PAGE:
“God took seeds from different worlds and sowed them on this earth, and His garden grew, and everything came up that could come up, but all growing things live and are alive only through the feeling of their contact with other mysterious worlds. If that feeling grows weak or is destroyed in you, what has grown up in you will die. Then you will become indifferent to life and even grow to hate it. That’s what I think.”

In which my Eyes Open

By: Danny Geisz | March 13, 2022

In which my Eyes Open

To begin, please note that everything in this post should be taken as theory. Though I will speak declaratively for convenience, it should be understood that I’m hurling ideas into the darkness in an attempt to identify that which may have a chance of aligning with the actual state of reality.

I have been stumbling in the darkness for roughly 22 years, and I believe I have just seen the faintest glimmer of light.

Within the context of my experience, it would seem that one of the most cunning tricks reality plays on us humans is imbuing us with the sense that we know why we’re doing what we’re doing.

Along those lines, perhaps the central catalyst that triggered the opening of my metaphorical eyes was the deep intuitive realization that we don’t, in fact, know why we do what we do.

There are a whole range of things we’ll need to unpack, but I suppose the first thing I should do is attempt to convince you of the above statement.

Consider waking up in the morning, and being faced with the decisions of what to wear that day. You might look in your closet and find the blue shirt compelling. Or perhaps the red top. And thus you’ve decided what you’ll be wearing for the day.

But why is it that you made that particular decision? Why on earth did you find the blue shirt compelling? Why did the red to catch your eye?

“Aesthetics,” you might say, “I just liked how the shirt looked.” But the tragedy of that answer is that in a single word (“Aesthetics”) you’ve masked a profoundly bizarre mystery. In doing this, we assign the simplistic label “Aesthetics” to the unimaginably complicated process that gives rise to the sensation of delight in the appearance of apparel. This is akin to a hypothetical (yet totally relatable) situation in Ancient Greece in which a child asks “where does lightning come from?” to which some adult might answer “Zeus’ Thunderbolt”.

Both the Thunderbolt and the term “Aesthetics” are intellectual placeholders that allow us to carry on a conversation in any meaningful way. And why is that useful at all? Well, we could certainly say that there might be many reasons why you chose to wear what you’re currently wearing. You might be wearing a coat because it’s raining outside. Or you might be dressed up for a wedding.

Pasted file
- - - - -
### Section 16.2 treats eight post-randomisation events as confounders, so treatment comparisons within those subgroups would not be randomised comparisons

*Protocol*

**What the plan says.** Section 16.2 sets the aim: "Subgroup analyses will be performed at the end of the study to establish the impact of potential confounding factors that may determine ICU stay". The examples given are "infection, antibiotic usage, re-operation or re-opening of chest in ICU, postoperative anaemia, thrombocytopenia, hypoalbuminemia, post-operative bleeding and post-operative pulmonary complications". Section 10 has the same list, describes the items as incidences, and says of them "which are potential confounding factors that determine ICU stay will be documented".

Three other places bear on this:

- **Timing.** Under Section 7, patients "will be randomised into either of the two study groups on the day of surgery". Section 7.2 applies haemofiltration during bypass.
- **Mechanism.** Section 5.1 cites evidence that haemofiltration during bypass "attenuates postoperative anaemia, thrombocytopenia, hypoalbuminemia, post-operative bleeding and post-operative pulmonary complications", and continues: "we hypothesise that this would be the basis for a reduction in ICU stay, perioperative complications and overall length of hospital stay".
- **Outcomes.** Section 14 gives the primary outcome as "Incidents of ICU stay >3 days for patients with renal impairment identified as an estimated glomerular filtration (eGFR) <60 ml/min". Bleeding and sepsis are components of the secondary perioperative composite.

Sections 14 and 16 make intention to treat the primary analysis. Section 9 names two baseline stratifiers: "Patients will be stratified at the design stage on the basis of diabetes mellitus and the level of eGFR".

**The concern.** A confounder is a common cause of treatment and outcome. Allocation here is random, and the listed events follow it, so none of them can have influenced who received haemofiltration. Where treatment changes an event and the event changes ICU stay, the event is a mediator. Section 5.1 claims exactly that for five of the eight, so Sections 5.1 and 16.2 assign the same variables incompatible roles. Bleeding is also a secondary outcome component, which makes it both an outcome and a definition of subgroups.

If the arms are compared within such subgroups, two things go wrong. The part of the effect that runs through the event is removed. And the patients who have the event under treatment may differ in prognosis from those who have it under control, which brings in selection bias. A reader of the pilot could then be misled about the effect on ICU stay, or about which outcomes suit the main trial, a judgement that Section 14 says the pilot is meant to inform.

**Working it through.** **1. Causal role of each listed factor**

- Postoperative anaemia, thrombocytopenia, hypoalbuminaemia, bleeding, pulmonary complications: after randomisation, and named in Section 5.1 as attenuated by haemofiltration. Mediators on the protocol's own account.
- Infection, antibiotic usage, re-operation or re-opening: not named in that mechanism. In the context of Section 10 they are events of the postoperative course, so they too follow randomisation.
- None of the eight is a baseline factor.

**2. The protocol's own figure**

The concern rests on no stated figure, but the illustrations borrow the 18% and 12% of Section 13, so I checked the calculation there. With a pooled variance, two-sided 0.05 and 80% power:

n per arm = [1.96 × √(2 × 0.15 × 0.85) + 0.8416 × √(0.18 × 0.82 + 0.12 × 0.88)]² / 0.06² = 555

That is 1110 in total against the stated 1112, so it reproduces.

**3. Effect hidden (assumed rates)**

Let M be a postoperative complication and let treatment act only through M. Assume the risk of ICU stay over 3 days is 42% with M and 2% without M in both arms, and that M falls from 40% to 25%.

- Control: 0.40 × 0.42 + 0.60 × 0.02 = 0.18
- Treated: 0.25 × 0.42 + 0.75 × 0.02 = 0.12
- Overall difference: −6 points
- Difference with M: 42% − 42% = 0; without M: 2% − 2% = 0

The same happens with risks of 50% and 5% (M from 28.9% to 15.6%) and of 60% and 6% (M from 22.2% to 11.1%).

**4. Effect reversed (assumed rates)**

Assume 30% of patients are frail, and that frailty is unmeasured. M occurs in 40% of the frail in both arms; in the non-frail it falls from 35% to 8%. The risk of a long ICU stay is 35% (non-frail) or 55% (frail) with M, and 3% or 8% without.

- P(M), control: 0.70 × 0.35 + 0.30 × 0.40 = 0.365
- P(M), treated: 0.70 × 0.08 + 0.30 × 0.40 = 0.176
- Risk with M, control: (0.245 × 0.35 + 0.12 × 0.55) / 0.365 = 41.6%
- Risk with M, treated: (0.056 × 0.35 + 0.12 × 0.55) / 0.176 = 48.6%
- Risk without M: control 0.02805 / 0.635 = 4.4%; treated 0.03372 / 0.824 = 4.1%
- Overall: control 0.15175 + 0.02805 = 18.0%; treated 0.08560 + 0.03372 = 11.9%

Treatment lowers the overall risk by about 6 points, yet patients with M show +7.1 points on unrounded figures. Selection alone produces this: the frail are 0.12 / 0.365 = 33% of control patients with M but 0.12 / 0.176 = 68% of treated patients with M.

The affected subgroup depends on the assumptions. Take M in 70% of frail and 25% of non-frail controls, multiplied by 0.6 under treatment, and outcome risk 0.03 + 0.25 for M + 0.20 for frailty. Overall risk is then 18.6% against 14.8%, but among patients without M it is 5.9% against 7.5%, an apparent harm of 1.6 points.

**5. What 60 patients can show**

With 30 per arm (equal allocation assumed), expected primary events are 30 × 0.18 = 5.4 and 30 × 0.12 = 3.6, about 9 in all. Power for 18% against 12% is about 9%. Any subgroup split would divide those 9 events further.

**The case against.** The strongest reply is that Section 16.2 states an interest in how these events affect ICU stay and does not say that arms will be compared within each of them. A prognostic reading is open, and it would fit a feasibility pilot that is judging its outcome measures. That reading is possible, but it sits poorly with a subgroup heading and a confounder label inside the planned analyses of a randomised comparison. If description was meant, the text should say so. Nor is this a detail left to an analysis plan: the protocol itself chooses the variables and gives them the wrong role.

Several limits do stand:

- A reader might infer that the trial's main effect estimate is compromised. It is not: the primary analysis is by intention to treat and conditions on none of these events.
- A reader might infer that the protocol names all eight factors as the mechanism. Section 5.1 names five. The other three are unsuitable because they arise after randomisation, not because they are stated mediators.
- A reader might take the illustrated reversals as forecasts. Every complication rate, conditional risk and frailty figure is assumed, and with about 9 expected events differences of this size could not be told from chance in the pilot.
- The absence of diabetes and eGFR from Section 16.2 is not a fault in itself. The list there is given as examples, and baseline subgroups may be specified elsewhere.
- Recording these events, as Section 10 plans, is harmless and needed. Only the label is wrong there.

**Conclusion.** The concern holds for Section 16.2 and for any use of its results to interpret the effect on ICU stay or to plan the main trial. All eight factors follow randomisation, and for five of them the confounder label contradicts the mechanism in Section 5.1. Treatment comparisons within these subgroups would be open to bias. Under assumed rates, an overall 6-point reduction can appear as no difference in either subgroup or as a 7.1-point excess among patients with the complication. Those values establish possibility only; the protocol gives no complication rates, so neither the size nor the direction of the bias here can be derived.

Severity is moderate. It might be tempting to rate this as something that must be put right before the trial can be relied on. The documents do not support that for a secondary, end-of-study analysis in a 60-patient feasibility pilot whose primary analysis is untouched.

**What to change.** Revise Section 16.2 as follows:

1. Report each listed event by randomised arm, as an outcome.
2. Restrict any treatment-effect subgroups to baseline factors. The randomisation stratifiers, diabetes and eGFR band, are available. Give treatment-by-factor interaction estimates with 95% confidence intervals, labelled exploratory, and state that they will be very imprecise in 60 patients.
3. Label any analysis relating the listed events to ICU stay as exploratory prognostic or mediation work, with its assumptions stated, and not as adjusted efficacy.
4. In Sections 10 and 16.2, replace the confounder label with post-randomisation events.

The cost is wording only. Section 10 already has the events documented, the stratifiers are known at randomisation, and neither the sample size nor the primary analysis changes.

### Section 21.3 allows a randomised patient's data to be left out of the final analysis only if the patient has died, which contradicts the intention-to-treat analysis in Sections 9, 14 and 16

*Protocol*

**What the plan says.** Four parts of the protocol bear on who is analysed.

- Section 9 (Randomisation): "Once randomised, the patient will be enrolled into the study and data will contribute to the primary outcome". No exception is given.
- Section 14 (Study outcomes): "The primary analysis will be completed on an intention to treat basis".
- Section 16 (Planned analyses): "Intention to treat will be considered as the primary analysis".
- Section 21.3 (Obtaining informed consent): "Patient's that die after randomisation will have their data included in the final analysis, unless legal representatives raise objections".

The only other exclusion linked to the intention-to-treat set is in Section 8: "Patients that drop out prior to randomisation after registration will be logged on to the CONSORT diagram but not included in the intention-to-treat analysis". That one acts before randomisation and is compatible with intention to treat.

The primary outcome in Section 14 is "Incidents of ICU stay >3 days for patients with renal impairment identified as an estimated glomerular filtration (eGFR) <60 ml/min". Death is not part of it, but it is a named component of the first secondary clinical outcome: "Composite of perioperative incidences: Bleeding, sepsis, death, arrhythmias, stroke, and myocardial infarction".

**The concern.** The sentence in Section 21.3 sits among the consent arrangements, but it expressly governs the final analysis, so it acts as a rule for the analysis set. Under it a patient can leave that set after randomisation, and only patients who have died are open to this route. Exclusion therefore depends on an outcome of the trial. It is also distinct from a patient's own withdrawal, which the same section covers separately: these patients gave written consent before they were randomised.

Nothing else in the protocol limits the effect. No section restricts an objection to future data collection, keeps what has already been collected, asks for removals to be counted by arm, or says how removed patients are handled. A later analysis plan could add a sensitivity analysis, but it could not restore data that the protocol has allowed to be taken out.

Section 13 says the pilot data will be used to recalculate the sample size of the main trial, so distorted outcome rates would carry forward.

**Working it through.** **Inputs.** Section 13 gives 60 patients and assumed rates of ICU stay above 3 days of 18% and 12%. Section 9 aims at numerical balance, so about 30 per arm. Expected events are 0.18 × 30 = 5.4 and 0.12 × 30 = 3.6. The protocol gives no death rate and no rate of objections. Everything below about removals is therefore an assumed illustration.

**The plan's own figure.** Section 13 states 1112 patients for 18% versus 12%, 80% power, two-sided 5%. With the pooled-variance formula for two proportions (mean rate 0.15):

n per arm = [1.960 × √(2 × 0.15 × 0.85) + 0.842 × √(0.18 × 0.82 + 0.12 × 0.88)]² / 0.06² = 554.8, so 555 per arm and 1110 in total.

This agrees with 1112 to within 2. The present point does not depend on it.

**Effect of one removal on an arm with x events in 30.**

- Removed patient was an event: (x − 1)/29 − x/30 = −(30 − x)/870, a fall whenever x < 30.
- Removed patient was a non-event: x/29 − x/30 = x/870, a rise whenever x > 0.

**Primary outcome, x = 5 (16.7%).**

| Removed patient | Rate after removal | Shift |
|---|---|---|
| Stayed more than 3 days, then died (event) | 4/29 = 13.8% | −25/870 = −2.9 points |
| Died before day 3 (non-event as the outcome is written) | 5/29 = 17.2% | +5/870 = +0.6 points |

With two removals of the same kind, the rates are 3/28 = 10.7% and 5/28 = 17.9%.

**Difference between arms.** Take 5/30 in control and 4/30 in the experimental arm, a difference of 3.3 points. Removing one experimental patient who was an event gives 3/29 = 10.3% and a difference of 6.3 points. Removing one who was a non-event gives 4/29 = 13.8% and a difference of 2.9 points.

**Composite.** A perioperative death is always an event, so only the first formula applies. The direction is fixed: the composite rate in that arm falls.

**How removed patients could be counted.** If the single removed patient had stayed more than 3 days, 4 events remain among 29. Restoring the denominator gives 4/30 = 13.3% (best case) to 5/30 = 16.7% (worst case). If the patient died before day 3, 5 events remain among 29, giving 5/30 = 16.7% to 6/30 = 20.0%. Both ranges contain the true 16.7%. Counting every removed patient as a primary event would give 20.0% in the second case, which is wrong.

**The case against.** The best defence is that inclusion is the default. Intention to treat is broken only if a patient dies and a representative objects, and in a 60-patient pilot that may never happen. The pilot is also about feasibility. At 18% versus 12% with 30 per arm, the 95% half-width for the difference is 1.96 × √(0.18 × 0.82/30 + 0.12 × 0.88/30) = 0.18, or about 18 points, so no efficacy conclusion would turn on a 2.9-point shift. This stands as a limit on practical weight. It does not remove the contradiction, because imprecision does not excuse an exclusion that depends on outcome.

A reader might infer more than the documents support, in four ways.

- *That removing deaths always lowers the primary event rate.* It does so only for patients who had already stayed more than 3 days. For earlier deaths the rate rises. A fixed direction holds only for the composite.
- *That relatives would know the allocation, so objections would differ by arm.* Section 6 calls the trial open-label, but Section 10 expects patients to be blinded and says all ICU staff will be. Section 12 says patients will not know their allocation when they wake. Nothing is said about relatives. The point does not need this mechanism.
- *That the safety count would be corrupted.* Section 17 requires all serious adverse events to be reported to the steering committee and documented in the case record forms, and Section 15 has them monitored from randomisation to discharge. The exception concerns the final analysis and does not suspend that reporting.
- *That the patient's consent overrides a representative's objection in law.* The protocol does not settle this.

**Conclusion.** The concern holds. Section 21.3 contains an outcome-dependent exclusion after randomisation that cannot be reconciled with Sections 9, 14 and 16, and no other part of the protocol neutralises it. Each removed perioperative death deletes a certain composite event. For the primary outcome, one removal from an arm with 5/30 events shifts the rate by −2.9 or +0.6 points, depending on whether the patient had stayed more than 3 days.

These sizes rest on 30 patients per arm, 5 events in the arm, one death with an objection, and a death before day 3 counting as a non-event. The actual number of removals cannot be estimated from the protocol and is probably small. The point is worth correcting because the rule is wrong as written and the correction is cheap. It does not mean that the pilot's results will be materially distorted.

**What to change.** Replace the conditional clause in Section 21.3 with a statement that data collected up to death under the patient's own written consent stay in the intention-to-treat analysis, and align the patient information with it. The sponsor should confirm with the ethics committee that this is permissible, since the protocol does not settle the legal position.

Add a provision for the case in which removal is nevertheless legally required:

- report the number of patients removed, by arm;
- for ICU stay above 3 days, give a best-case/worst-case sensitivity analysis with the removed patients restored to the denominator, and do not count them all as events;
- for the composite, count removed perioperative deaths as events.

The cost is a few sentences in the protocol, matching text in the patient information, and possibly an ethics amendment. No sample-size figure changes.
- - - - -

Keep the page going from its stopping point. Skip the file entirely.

If someone were to ask you “why are you wearing that blue shirt?” and you answered “I liked how it looked” (a slight rephrasing of the term “Aesthetics”) that would constitute a perfectly reasonable explanation. Why? Because there’s an implicit assumption that the original question asker shares sufficient context with you to understand the decision to choose a shirt on the basis of aesthetics.

However, despite the fact that the term “aesthetics” might constitute a reasonable response within the context of the previous conversation, if you really think about it, that answer actually tells you almost nothing tangible. Why, in the name of everything holy, do you like how the blue shirt looks?

Perhaps you could say “oh, I liked the idea of how I might look in it that day.” But you have to understand that’s literally just a deferral to an equally ambiguous idea. Why, in the name of everything holy, did you like the idea of how you might look in that shirt?

I imagine you’re beginning to see the present conundrum. Furthermore, I can already see some of you whipping together explanations to what I’ve presented. I imagine you could invoke anything from psychology to evolutionary biology in an effort to get to the bottom of the unthinkably serious question: “why do you like the blue shirt?”

While of course I’m not going to discount those sorts of explanations, it should be understood that those explanations are in fact theories, possible explanations of the present phenomenon. And within the context of the present discussion, I don’t think those things actually matter, because my point was to illustrate that even the most trivial of our choices mask profound mysteries.

However, on that point, you might bring up something I alluded to earlier. What if you chose to wear a coat because it was raining outside? That choice seems to follow a very clear strain of logic. And I would concede to you in that regard. However, this question is complicated for a different reason: why did you even choose to go outside at all? In so far as the coat is used to avoid contact with the rain, why not just stay inside all together and don the dashing blue shirt?

Now yes, readers, I believe I can hear what some of you are saying. You could easily be thinking: “I would choose to wear the coat because there was something sufficiently important I had to do that I was willing to brave the rain.” Well, sure, but do can you smell the trap we’re falling into? What was so important that you were willing to go outside into the cold?

Do you see how quickly a question as trivial as “why did you wear a coat” morphs into a question of an importance or value hierarchy? You might value seeing your best friend’s wedding enough that you’d be willing to brave some bad weather. But then the question of “why did you wear a coat” becomes a rephrasing of the question “why do you value seeing your best friend’s wedding.” And that’s a wildly difficult question to answer.